20 Country Songs by Women That Should Have Been Hits - Rolling Stone
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20 Country Songs by Women That Should Have Been Hits

These songs all deserved to be radio gold — there was just one problem

kacey musgraves lindsay ell cam

Lindsay Ell, Cam, and Kacey Musgraves all released superb songs that deserved to be radio hits.

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Right now, it seems almost mythical: just 20 years ago, it was not only conceivable to tune into a country radio station and hear a woman singing, it was highly likely. In 1999, Faith Hill, Martina McBride, Sara Evans, Chely Wright, Jo Dee Messina, and the Dixie Chicks all boasted Number One hits, sometimes for weeks at a time. Shania Twain won Entertainer of the Year at the CMA Awards, while the Chicks took Best Country Album at the Grammys for Fly. The ears of the country consumer seemed to appreciate, demand and even prefer the voices of women.

Since then — in the past decade in particular — that trend took a sharp decline. In a report by Dr. Jada E. Watson in consultation with WOMAN Nashville, Gender Representation on Country Format Radio: A Study of Published Reports from 2000-2018, findings showed a steep drop-off in the amount of women on year-end Mediabase reports: 66% percent, from 33.3% in 2000, to just 11.3% in 2018. In short, it’s as bad as everyone says it is.

Even more rare than hearing a woman’s song on country radio, though, is one scoring that coveted Number One spot. This year, only Maren Morris’s “Girl,” hit the top of Billboard‘s Country Airplay. In 2018, it was just Morris’ “I Could Use a Love Song” and Kelsea Ballerini’s “Legends.” And so on.

So why does it matter if a song hits the top of the chart? The reasons are many, from the obvious (bigger tours, bigger visibility, bigger sponsorships) to the more nuanced, like how once a single hits Number One, it’s much more likely to become a staple on evergreen playlists, known as the “recurrent” and “gold” categories. On this week’s Billboard country recurrent chart, there is not a single song in the Top 20 by a solo woman. And how could there be?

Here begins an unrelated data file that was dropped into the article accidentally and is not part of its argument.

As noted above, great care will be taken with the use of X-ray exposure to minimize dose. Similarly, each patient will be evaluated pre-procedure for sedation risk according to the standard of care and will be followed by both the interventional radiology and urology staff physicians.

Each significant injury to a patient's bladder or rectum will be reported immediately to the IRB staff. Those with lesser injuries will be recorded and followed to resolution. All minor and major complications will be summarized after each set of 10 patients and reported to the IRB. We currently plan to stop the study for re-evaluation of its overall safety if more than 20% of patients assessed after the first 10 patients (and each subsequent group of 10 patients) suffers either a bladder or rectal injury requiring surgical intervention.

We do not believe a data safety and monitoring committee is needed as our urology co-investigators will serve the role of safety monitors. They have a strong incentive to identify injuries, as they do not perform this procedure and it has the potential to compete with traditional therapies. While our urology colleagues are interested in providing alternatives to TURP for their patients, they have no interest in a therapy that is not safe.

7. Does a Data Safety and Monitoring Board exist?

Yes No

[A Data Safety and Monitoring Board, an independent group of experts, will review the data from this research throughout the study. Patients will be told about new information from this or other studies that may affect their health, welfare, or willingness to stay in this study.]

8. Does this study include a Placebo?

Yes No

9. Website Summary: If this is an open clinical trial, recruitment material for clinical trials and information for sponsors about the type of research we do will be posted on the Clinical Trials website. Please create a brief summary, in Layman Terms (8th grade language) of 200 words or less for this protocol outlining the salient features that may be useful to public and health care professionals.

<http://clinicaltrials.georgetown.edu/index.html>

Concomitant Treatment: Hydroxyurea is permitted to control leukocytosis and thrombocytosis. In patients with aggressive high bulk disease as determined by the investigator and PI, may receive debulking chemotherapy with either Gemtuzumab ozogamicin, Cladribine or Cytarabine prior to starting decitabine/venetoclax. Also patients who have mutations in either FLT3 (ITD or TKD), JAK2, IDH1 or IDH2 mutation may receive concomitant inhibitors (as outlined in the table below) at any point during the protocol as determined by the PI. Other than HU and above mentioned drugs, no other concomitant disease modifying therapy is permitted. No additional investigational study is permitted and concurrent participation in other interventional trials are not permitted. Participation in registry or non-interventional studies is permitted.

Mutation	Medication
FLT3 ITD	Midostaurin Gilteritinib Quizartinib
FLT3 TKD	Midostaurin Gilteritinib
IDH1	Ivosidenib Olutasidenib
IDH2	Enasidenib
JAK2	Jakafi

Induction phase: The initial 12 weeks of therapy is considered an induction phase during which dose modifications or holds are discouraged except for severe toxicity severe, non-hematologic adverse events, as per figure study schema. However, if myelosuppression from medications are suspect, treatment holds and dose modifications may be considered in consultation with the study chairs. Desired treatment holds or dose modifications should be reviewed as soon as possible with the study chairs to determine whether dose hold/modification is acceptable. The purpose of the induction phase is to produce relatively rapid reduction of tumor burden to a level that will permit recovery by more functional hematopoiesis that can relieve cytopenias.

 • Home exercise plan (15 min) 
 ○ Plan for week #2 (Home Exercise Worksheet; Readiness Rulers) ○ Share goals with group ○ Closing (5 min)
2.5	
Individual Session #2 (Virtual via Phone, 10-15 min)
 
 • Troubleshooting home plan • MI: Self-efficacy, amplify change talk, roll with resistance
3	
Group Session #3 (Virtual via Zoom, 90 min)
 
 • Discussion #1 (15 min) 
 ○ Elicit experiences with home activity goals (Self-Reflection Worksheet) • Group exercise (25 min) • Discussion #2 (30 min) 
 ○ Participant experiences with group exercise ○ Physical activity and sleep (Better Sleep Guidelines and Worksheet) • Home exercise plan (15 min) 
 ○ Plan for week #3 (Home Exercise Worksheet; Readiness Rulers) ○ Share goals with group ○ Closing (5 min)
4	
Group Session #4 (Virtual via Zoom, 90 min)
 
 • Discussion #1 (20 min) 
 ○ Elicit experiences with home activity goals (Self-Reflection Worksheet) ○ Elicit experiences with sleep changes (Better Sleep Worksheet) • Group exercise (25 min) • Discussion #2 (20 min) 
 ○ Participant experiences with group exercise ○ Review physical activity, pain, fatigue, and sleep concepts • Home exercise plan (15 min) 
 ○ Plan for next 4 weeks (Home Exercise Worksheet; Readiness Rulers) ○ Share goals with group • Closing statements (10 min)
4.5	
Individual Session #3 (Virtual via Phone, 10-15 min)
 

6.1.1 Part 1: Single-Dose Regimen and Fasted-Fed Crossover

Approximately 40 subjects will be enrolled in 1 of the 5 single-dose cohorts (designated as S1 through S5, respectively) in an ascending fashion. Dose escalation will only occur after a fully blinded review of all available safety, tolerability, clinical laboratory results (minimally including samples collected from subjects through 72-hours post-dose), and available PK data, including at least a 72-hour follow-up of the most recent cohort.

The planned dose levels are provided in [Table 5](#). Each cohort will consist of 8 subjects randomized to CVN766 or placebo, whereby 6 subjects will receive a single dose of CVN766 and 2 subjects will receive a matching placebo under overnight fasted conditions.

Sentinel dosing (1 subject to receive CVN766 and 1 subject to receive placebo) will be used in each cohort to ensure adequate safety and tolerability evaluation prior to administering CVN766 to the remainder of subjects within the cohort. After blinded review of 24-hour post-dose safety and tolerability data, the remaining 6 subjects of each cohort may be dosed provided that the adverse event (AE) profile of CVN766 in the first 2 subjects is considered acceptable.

“Songs by men peak high on the chart and then enter into the ‘recurrent’ category, which puts them in greater standing to remain in the ‘gold’ category later on,” says a representative from the anonymous collective WOMAN Nashville. “The songs that are played the most become what listeners are most familiar with and theoretically want to keep hearing for months and years to come. They become ‘the sound of country music’ as the current listener would know it.” Therefore hitting Number One isn’t just a ceremonial thing: it influences not only what new music makes it to the airwaves in the future, but what stays there for decades to come.

It’s not that women haven’t delivered songs that could have, in a righteous world, made it to the top of the charts. They have, and a select few did. The singles that follow on this list are the casualities: skipped over, ignored, or underplayed in favor of predictable bro-hits. Here are 20 from this decade that should have been major hits, no question.

If country radio played more women, that is.

Ashley McBryde


Ashley McBryde “A Little Dive Bar in Dahlonega” (2017)

Eric Church saw it early on: Ashley McBryde has a voice and a songwriting style like few others before her. McBryde hit the radio tour circuit hard for her first single, “A Little Dive Bar in Dahlonega,” a huge, emotionally-driven mid-tempo song about keeping the faith when times seem tough. It’s a theme tailor-made for country music. Love? Bars? Roads? Wrong turns that end up right? It’s all there. “Here’s to the breakups that didn’t break us,” she sings on the track, which peaked at 30. “This song was among, if not, the best song released [that year],” says WYRK’s Chris Owen. “Lyrically, it’s a home run, and Ashley’s vocals were on-point. The music and production complement the track, which is what you want with a message like this one. It should have done much better at radio, and that’s an understatement.”

Kelleigh Bannen

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Kelleigh Bannen, “Church Clothes” (2017)